The X-ray radiation is converted into luminescent light in the phosphor layer. The residual X-ray radiation not converted into luminescent light is absorbed in the adjoining optical waveguide fiber. In this embodiment, the thickness of the phosphor layer is optimized in such a way that luminescent light is produced in it in an amount sufficient for the detection. The length of the optical waveguide fiber is chosen in such a way that the residual X-ray radiation is essentially absorbed prior to entering a photodetector disposed downstream of the optical waveguide. In contrast to the conventional technology, the photodetectors do not have to be disposed immediately downstream of the scintillator elements.
As a result of using monomode optical waveguide fibers, it is possible to remove light components having a wavelength other than the useful light from the glass fiber. In this way, luminescence waves having unduly long decay time can be suppressed if they differ in their wavelength sufficiently from the luminescent light with short decay time.
The invention is explained in greater detail below by reference to exemplary embodiments and to the figures.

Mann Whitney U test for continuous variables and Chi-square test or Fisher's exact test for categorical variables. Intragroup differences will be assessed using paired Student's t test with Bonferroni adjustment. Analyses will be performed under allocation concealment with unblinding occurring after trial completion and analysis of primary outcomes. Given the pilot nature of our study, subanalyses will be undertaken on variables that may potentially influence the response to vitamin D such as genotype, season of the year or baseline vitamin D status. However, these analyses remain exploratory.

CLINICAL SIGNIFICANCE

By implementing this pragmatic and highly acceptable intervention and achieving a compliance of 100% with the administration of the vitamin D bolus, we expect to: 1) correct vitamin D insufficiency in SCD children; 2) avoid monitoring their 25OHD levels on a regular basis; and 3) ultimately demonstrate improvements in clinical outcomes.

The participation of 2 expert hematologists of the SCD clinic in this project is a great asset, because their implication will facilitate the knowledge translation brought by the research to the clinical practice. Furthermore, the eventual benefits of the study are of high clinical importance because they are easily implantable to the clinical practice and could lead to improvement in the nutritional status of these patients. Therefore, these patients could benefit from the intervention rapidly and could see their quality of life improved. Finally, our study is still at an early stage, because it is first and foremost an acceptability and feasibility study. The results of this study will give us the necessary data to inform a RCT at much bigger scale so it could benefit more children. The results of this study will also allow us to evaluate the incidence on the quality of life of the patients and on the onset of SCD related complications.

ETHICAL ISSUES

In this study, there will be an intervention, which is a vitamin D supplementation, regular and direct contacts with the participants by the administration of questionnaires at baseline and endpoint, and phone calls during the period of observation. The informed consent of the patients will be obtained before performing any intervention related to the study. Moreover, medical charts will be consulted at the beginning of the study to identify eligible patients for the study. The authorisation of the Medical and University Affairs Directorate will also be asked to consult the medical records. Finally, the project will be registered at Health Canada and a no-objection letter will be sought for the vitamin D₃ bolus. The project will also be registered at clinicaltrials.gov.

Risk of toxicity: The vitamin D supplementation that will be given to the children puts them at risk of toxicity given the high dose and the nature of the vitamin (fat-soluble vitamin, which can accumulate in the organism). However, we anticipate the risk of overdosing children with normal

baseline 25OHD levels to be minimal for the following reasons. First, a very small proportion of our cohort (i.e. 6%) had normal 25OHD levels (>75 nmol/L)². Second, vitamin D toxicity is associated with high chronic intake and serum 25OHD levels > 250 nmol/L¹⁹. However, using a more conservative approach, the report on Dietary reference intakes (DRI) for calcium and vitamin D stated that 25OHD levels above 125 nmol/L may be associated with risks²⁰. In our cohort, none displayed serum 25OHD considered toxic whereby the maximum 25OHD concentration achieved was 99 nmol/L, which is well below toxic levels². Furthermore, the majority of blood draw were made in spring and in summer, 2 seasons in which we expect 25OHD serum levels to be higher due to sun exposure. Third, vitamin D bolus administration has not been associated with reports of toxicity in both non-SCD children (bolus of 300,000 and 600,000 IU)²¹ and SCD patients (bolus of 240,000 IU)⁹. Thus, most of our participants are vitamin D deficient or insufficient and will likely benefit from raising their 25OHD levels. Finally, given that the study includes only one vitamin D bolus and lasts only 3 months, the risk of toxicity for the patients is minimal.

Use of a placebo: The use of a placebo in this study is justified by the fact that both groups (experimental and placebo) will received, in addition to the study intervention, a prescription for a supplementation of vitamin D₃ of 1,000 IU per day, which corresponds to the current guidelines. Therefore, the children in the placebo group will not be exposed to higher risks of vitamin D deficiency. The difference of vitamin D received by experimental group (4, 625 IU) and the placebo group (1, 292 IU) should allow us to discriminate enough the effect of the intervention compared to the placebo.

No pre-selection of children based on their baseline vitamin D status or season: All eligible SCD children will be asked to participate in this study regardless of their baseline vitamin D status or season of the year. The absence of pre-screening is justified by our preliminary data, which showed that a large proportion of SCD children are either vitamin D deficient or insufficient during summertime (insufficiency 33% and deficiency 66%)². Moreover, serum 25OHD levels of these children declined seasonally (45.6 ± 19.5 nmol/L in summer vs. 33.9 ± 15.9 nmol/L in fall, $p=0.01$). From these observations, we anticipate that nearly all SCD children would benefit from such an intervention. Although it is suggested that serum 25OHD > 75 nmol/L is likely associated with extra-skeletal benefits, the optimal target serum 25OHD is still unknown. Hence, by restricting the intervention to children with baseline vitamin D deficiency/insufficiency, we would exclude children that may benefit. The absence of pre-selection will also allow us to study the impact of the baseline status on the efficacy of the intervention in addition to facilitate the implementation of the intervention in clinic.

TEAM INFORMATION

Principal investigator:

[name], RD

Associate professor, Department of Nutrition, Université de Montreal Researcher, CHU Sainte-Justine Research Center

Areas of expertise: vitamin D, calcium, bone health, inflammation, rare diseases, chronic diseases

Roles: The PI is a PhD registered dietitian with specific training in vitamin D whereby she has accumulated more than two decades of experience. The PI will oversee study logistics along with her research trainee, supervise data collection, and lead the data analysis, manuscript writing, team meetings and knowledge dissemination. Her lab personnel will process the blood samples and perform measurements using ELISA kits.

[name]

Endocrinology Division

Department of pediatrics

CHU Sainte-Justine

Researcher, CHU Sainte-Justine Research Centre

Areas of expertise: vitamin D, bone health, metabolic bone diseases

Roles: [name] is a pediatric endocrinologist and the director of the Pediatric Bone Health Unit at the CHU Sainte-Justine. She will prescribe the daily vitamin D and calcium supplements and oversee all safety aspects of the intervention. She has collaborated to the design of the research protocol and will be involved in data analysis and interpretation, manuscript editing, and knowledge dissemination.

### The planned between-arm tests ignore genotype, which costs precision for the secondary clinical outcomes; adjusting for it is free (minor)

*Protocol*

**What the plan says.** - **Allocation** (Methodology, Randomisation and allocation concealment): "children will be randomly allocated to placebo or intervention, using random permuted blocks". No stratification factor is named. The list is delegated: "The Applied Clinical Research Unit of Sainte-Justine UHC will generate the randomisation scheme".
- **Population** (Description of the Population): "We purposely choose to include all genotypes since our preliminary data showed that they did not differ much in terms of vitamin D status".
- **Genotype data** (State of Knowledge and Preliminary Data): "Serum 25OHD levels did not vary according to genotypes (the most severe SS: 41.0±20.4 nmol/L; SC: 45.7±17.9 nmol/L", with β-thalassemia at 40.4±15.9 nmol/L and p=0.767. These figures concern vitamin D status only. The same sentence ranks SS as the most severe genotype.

FIGS. 1 and 2 show the production of a phosphor layer on a glass plate.
FIGS. 3 and 4 show the production of a phosphor layer on the end face of an optical waveguide fiber.
FIG. 5 shows an optical waveguide fiber bundle.
A layer 12 of a doped starting substance is applied to a substrate 11 (see FIG. 1). The substrate 11 is a glass plate composed of SiO2 glass.
The layer 12 of the doped starting substance comprises, for example, zinc doped with Mn or Bi.
The substrate 11 with the layer 12 is then heat-treated for about 3 hours at at least 900° C. in an oxidizing atmosphere. In this process, the substrate 11 must comprise a type of SiO2 glass which is such that its softening point is above the reaction temperature of the heat treatment. In this reaction, ZnO is first formed from Zn and then Zn2 SiO4 is formed by reaction with the SiO2 of the substrate 11. Either pure oxygen or air is suitable as oxidizing atmosphere. As a result, a phosphor layer 13 composed of Zn2 SiO4 is formed on the substrate (see FIG. 2). The phosphor layer 13 is fine-grained and firmly adheres to the substrate. When irradiated with electrons, UV light or X-ray-radiation, it radiates light very intensively if it has been suitably doped with Mn or Bi. In this connection, a dopant concentration in the region of 0.1-5 mol % is recommended.